Trump Continues to Divert Press Attempts to Enforce Accountability

On Tuesday night, the Democratic Party picked up at least 32 previously Republican Congressional districts and regained control of the House of Representatives for the first time since 2008.

The decisive Democratic victory ushered in renewed calls for oversight by several high-ranking members of the party who had pledged to investigate areas of potential malfeasance by the Trump administration.

The investigations being considered include a group of Democrats on the Education and Workforce Committee examining Education Secretary Betsy Devos’ efforts to deregulate for-profit colleges and curb student loan forgiveness, and presumptive chairman of the House Ways and Means Committee Richard E. Neal seeking to obtain President Trump’s tax returns by invoking an archaic committee rule from 1924 that allows heads of congressional tax-writing committees to request any person’s tax returns.

Meanwhile, presumptive chairman of the House Financial Services Committee Maxine Waters may subpoena records detailing the Trump Organization’s relationship with Deutsche Bank, the German bank that lent President Trump more than $400 million between 2005 and 2015 after other lenders began to view Trump as too high a credit risk following a string of casino bankruptcies and tanked real estate deals.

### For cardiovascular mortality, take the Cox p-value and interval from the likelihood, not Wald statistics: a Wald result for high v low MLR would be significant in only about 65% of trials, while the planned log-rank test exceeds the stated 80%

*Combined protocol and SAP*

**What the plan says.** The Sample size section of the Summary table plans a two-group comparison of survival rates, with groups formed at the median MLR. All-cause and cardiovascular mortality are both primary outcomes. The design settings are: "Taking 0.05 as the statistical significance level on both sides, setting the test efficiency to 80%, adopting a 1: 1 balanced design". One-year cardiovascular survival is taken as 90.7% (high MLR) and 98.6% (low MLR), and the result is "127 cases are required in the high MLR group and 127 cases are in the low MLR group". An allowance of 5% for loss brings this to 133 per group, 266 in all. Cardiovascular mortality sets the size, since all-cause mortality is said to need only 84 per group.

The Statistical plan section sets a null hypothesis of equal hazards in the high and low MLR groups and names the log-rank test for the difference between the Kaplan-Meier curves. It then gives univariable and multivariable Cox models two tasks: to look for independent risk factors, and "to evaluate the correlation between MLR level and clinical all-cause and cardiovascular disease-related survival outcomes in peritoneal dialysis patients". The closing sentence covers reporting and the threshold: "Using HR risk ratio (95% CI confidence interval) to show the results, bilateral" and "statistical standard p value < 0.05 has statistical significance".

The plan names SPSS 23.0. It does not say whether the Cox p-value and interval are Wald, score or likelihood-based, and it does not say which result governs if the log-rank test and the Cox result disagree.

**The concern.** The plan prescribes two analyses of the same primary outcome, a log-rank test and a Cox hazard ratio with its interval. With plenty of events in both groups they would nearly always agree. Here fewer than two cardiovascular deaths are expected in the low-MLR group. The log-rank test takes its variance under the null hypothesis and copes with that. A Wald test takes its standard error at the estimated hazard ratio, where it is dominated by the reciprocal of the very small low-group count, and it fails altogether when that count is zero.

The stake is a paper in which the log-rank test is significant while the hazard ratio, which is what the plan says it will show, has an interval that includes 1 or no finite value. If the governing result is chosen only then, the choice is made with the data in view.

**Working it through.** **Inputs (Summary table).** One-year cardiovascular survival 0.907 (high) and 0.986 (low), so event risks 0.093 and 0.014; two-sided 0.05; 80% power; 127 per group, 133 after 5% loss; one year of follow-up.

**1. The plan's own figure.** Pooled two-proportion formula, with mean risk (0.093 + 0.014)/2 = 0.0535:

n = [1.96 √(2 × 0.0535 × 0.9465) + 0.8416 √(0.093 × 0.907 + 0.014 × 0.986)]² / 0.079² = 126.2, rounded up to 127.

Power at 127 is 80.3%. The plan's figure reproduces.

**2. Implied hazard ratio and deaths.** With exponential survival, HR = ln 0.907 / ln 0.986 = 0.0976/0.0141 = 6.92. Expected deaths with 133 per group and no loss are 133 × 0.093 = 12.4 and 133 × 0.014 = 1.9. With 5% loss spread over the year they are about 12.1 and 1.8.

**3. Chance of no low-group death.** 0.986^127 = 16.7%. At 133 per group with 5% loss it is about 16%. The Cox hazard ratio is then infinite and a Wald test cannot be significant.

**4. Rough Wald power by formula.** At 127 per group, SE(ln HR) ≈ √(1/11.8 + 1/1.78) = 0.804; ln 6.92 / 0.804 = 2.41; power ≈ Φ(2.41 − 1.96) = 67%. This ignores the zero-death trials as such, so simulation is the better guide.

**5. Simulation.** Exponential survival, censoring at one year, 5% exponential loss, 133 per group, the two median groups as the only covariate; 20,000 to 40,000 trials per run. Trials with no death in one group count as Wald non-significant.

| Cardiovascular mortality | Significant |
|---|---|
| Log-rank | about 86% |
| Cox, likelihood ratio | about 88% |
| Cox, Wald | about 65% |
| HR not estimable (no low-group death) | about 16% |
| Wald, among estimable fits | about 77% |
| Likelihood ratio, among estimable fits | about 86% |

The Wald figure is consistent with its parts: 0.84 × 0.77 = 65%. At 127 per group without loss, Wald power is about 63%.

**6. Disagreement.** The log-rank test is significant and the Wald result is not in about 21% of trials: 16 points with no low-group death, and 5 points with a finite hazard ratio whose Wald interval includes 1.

And Adam Schiff, who is poised to become chairman of the House Intelligence Committee, has pledged inquires into whether members of Russian organized crime laundered money through Trump Tower, as well as Russian election meddling in 2016 as a whole. Democrats on his panel also plan to investigate the October 2nd murder of Saudi journalist Jamal Khashoggi.

Other investigative avenues include the rise of white supremacy-related violence, the FBI’s inquiry into sexual assault allegations against Supreme Court Justice Brett Kavanaugh, the Trump administration’s illegal child separation policy and a plethora of other possible probes.

As the White House continues to monitor this “growing investigative onslaught,” the President has amplified his tried and tested media strategies of distraction and provocation.

Less than 24 hours after the Democrats flipped the House, Trump held an 87-minute press conference in which he successfully maneuvered past the White House press corps’ attempts to hold him to account.

CNN’s Jim Acosta asked about the notorious caravan that Trump had prompted vulnerable Republicans to use as fodder to stimulate high voter turnout in the midterm elections. After interrupting him several times, Trump admonished Acosta for being a “rude, terrible person,” and said that CNN should be “ashamed of itself,” for employing him.

Hours later, in an unprecedented step, the administration instructed the Secret Service to confiscate Acosta’s press pass and revoke his access to the White House. Incidentally, a D.C. circuit court judge ruled in 1977 that barring a White House correspondent without “notice, opportunity to rebut, and a written decision” is unconstitutional. In defending the administration’s decision, White House Press Secretary Sarah Sanders further undermined her credibility by sharing a doctored video of the original C-SPAN footage, using it as the basis for alleging that Acosta had “[placed] his hands on a young woman.”